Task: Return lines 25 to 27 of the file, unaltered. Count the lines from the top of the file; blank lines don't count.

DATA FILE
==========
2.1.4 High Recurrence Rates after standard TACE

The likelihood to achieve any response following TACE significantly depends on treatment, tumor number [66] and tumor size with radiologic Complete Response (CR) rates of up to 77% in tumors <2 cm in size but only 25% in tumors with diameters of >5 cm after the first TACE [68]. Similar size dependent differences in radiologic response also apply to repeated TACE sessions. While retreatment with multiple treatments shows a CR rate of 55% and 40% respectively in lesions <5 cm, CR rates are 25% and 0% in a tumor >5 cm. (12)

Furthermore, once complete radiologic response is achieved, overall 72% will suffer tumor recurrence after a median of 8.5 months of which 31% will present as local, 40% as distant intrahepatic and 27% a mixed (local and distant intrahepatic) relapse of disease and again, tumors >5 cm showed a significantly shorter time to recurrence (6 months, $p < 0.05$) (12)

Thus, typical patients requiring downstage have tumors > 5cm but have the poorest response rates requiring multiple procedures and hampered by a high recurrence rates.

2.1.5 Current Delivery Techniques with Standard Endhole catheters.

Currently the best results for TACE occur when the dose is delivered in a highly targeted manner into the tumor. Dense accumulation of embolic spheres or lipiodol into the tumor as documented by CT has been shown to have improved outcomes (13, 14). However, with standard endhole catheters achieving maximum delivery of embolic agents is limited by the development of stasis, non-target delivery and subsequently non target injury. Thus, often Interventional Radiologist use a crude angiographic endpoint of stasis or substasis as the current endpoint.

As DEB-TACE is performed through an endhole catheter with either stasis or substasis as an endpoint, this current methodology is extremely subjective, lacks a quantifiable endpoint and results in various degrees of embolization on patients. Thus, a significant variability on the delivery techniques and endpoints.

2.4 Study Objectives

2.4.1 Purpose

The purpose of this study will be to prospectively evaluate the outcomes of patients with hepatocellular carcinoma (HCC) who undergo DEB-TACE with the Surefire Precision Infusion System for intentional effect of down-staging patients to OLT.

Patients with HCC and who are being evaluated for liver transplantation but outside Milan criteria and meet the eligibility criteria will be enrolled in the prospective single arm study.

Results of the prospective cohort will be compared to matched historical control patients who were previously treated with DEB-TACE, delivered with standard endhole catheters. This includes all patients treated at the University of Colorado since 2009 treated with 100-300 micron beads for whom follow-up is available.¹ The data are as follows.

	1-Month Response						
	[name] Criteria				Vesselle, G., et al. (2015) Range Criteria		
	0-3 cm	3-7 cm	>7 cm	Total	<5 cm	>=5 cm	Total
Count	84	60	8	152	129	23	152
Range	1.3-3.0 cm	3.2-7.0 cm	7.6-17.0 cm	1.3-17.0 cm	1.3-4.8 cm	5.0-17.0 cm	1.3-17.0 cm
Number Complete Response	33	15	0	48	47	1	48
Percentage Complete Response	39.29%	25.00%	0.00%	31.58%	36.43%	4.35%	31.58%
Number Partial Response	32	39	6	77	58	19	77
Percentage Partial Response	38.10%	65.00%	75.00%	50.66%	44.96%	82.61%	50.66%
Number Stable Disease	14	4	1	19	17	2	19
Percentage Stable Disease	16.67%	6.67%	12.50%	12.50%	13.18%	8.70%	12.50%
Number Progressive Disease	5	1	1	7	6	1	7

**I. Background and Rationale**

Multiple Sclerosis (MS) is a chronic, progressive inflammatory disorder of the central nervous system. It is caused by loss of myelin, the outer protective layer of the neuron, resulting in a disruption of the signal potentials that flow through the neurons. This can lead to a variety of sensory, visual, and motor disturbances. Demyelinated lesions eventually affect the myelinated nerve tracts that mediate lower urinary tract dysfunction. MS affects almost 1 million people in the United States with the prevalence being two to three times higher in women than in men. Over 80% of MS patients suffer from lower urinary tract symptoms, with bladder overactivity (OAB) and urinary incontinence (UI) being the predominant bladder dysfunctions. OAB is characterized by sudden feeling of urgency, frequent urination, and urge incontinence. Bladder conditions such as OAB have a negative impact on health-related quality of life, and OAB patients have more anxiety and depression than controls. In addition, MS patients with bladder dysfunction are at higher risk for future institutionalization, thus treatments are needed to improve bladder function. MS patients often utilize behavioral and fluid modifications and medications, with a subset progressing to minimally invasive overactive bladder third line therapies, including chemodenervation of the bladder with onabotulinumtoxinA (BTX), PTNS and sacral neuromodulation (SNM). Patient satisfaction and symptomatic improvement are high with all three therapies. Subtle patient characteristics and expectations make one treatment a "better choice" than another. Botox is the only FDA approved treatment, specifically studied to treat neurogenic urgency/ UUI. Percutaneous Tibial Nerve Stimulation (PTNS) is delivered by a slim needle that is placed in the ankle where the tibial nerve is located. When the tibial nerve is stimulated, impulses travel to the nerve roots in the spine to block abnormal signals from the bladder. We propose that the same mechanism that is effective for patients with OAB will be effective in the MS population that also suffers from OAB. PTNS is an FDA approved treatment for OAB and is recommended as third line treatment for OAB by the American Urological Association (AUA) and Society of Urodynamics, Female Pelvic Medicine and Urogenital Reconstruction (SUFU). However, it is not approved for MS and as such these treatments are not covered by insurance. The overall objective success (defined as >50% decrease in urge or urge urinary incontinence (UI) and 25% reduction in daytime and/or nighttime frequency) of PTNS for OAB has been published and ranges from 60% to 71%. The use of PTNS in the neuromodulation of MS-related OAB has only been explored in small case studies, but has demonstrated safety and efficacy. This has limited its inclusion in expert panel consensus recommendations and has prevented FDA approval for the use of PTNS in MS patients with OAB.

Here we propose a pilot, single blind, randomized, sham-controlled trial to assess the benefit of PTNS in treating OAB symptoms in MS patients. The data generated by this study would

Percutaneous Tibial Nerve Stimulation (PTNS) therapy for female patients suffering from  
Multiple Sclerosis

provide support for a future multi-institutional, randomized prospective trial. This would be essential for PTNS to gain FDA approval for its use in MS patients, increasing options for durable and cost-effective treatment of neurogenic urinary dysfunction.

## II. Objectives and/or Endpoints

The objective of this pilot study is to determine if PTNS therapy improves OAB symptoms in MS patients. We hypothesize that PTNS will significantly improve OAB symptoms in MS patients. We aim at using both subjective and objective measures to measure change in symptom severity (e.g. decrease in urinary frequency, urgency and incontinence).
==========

**I. Background and Rationale**

Multiple Sclerosis (MS) is a chronic, progressive inflammatory disorder of the central nervous system. It is caused by loss of myelin, the outer protective layer of the neuron, resulting in a disruption of the signal potentials that flow through the neurons. This can lead to a variety of sensory, visual, and motor disturbances. Demyelinated lesions eventually affect the myelinated nerve tracts that mediate lower urinary tract dysfunction. MS affects almost 1 million people in the United States with the prevalence being two to three times higher in women than in men. Over 80% of MS patients suffer from lower urinary tract symptoms, with bladder overactivity (OAB) and urinary incontinence (UI) being the predominant bladder dysfunctions. OAB is characterized by sudden feeling of urgency, frequent urination, and urge incontinence. Bladder conditions such as OAB have a negative impact on health-related quality of life, and OAB patients have more anxiety and depression than controls. In addition, MS patients with bladder dysfunction are at higher risk for future institutionalization, thus treatments are needed to improve bladder function. MS patients often utilize behavioral and fluid modifications and medications, with a subset progressing to minimally invasive overactive bladder third line therapies, including chemodenervation of the bladder with onabotulinumtoxinA (BTX), PTNS and sacral neuromodulation (SNM). Patient satisfaction and symptomatic improvement are high with all three therapies. Subtle patient characteristics and expectations make one treatment a "better choice" than another. Botox is the only FDA approved treatment, specifically studied to treat neurogenic urgency/ UUI. Percutaneous Tibial Nerve Stimulation (PTNS) is delivered by a slim needle that is placed in the ankle where the tibial nerve is located. When the tibial nerve is stimulated, impulses travel to the nerve roots in the spine to block abnormal signals from the bladder. We propose that the same mechanism that is effective for patients with OAB will be effective in the MS population that also suffers from OAB. PTNS is an FDA approved treatment for OAB and is recommended as third line treatment for OAB by the American Urological Association (AUA) and Society of Urodynamics, Female Pelvic Medicine and Urogenital Reconstruction (SUFU). However, it is not approved for MS and as such these treatments are not covered by insurance. The overall objective success (defined as >50% decrease in urge or urge urinary incontinence (UI) and 25% reduction in daytime and/or nighttime frequency) of PTNS for OAB has been published and ranges from 60% to 71%. The use of PTNS in the neuromodulation of MS-related OAB has only been explored in small case studies, but has demonstrated safety and efficacy. This has limited its inclusion in expert panel consensus recommendations and has prevented FDA approval for the use of PTNS in MS patients with OAB.

Here we propose a pilot, single blind, randomized, sham-controlled trial to assess the benefit of PTNS in treating OAB symptoms in MS patients. The data generated by this study would